President's weekly report — August 9, 2013
Property Rights — The One Plan to Rule them All
We filed this petition for writ of mandate in Bay Area Citizens v. Association of Bay Area Governments and Metropolitan Transportation Commission challenging a massive and amazingly intrusive land use plan called “Plan Bay Area.” This is the “one-plan-that-rules-them-all” and is designed to shove “sustainable” (i.e. draconian) land use controls down the throats of over seven-million citizens and their local governments throughout the San Francisco Bay region. The problem is, as explained in more detail here, so anxious were the planners to force this thing through, they glossed over such niceties as obeying existing laws governing the planning process and ignored the serious adverse environmental consequences of a plan designed to direct the region’s population into extreme high-density urban neighborhoods. While these new “stack-and-pack” communities may be conveniently located near mass transit facilities, they do not make for “liveable” communities where people would necessarily live had they a choice in the matter.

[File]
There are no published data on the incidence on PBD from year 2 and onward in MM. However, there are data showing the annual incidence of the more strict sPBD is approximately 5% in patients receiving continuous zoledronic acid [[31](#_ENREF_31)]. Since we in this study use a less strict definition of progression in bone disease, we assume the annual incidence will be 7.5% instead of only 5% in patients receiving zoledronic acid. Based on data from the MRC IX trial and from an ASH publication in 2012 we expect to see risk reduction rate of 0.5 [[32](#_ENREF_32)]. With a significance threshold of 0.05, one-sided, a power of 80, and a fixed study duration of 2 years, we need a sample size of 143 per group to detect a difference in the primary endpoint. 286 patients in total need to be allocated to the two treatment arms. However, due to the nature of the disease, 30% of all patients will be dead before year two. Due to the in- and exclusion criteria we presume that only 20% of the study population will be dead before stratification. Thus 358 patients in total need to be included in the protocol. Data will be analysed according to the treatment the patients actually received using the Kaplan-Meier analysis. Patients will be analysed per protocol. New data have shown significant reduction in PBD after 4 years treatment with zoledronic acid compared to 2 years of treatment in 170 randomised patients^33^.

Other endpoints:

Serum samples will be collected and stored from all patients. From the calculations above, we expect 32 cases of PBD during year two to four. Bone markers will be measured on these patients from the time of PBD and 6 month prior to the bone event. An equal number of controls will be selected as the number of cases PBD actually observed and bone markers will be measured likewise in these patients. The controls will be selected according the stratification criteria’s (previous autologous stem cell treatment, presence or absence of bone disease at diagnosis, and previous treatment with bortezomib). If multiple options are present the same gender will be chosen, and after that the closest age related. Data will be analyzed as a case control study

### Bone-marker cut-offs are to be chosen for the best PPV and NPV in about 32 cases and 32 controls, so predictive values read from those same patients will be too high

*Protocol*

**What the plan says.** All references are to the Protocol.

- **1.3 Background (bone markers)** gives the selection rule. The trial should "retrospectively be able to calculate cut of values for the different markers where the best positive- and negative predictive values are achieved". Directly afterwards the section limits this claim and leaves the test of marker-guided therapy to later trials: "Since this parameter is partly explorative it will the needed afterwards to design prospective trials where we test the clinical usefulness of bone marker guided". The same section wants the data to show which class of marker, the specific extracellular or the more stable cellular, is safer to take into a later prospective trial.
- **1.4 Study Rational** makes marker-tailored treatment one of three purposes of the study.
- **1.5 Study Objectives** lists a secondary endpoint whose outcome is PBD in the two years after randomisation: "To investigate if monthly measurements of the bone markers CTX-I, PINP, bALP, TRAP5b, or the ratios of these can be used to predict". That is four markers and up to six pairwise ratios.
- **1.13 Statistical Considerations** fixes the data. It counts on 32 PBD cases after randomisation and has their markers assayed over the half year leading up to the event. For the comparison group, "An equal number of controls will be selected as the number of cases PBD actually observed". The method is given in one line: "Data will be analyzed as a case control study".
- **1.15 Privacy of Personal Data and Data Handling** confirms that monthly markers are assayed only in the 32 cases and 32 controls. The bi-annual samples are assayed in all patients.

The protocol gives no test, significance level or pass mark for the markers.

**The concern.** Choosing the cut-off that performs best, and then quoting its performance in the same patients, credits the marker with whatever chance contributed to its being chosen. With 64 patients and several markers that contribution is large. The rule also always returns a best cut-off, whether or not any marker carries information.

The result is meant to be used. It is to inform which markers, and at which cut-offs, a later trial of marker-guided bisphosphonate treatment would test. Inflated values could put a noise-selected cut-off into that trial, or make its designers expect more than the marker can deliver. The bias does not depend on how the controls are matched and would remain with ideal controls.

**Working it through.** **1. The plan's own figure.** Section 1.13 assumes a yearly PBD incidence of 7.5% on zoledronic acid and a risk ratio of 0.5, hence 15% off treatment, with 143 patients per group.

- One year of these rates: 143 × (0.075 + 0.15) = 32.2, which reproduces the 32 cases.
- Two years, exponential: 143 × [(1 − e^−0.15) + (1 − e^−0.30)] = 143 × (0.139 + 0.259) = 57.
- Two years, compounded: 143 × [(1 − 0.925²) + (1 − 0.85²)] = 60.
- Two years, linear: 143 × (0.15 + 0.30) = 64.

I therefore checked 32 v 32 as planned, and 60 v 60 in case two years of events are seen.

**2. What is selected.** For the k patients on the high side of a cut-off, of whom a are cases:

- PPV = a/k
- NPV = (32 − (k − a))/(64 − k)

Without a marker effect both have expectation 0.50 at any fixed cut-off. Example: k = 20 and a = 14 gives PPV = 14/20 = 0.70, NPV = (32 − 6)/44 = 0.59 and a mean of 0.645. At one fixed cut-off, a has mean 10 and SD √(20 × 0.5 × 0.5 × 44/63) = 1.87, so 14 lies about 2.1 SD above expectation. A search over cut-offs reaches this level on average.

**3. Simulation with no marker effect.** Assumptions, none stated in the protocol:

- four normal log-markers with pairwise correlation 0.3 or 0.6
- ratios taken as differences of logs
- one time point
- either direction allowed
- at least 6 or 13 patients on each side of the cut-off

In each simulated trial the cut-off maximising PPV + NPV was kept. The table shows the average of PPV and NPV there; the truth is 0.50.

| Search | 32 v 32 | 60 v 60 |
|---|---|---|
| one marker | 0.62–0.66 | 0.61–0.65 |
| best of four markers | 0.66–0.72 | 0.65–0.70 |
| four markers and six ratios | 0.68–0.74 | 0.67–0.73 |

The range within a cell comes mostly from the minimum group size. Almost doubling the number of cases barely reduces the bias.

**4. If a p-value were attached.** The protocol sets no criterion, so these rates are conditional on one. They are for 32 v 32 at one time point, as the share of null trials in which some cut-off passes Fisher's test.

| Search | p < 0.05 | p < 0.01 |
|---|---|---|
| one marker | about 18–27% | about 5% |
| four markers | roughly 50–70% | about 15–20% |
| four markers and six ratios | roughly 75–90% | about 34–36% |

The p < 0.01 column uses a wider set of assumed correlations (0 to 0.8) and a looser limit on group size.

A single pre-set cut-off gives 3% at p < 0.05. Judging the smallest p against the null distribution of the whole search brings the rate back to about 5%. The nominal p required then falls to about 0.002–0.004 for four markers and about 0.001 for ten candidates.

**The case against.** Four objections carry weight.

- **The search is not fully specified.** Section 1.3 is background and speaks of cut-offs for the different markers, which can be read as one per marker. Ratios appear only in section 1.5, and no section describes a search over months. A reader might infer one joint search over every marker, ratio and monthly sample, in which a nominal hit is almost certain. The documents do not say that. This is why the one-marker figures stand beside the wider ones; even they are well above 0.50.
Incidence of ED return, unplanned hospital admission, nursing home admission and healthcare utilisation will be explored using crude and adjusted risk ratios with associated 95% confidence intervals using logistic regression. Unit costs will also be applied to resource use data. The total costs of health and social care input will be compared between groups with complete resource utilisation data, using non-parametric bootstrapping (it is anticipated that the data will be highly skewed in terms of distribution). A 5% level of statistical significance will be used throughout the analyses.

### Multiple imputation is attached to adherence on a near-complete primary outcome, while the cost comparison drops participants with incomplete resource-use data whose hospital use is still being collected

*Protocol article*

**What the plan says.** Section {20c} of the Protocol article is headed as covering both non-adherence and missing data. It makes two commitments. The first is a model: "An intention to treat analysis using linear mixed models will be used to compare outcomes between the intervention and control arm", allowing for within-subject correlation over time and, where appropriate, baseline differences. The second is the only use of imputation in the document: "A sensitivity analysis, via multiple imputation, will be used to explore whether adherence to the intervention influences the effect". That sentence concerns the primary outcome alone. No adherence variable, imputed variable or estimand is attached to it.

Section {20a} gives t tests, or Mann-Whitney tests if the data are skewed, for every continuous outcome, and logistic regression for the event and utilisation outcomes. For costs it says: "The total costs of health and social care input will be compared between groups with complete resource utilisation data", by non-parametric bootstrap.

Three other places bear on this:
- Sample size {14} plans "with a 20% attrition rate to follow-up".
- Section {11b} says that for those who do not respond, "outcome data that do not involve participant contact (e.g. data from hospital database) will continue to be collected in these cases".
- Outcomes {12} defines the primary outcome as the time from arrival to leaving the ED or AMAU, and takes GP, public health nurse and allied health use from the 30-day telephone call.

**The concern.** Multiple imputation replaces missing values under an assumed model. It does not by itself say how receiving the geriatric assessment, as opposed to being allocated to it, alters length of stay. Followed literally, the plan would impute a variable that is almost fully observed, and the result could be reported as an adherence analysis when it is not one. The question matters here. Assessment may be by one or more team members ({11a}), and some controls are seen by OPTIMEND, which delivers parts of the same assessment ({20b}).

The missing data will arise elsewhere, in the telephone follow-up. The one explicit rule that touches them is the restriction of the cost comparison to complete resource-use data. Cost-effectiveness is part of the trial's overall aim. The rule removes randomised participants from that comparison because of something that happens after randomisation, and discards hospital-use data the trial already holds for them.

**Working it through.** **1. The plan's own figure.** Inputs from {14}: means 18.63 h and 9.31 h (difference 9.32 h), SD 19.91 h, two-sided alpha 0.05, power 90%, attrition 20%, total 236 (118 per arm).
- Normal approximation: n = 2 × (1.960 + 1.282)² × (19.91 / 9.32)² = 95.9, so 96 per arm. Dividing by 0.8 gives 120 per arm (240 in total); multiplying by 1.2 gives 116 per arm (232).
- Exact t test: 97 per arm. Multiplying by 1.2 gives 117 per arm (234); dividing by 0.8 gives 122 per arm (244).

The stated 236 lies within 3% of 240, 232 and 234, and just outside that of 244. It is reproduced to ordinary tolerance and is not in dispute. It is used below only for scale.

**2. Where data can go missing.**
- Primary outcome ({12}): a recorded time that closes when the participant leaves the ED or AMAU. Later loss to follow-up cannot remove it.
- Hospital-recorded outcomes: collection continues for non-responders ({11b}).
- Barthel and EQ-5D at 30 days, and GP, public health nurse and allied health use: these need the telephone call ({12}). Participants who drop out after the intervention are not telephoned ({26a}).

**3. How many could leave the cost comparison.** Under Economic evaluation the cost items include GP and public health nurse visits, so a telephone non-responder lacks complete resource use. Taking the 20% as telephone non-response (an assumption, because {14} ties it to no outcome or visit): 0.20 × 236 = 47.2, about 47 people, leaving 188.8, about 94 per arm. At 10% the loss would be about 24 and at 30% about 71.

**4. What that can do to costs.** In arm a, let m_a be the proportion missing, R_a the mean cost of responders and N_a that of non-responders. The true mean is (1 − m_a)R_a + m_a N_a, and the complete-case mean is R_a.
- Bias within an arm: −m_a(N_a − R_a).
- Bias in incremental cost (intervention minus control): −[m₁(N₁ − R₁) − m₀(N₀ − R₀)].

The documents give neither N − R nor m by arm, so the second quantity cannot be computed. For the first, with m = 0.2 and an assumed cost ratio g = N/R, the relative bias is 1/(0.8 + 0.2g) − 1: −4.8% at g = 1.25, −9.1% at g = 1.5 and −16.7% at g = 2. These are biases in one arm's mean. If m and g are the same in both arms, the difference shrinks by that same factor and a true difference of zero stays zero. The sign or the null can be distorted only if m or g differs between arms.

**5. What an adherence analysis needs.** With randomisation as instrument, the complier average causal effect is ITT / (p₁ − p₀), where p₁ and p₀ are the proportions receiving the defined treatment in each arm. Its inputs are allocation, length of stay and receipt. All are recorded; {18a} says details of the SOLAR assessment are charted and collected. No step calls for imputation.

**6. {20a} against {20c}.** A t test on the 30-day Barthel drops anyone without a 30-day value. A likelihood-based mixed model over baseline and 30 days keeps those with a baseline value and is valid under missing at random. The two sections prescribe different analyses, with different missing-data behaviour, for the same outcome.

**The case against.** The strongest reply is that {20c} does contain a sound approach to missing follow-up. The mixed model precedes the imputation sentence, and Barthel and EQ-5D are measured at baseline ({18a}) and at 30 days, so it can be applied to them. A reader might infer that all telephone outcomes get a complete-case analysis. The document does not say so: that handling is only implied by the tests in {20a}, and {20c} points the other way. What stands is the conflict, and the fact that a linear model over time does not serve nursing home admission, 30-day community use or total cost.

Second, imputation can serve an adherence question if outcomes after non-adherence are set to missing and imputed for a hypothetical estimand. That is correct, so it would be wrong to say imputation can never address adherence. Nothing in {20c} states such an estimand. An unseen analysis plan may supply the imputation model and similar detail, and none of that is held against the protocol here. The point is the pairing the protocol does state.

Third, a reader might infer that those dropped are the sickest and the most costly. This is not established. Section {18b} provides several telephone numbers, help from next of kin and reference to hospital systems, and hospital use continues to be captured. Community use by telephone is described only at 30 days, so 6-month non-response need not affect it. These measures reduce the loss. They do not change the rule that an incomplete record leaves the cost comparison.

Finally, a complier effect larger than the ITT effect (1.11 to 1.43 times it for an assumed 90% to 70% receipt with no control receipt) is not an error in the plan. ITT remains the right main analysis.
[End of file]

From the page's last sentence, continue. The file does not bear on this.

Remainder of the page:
Tort Reform — Court rejects bystander-of-bystander liability
There was a nice decision this week from Maryland’s highest court in Georgia-Pacific v. Farrar. In this case a construction industry worker worked for several months in 1968 in close proximity to some drywall installers who were working with an asbestos-containing cement. His granddaughter laundered his clothes and ultimately contracted mesothelomia, allegedly from dust on her grandfather’s clothes. She sued Georgia-Pacific, claiming that the company had a duty to warn the granddaughter about the dangers of asbestos dust. The court disagreed, noting that such a warning would be a practical impossibility and, moreover, that the dangers of third-hand dust simply were not understood in 1968. You can find our amicus brief here and more discussion of the case on our blog.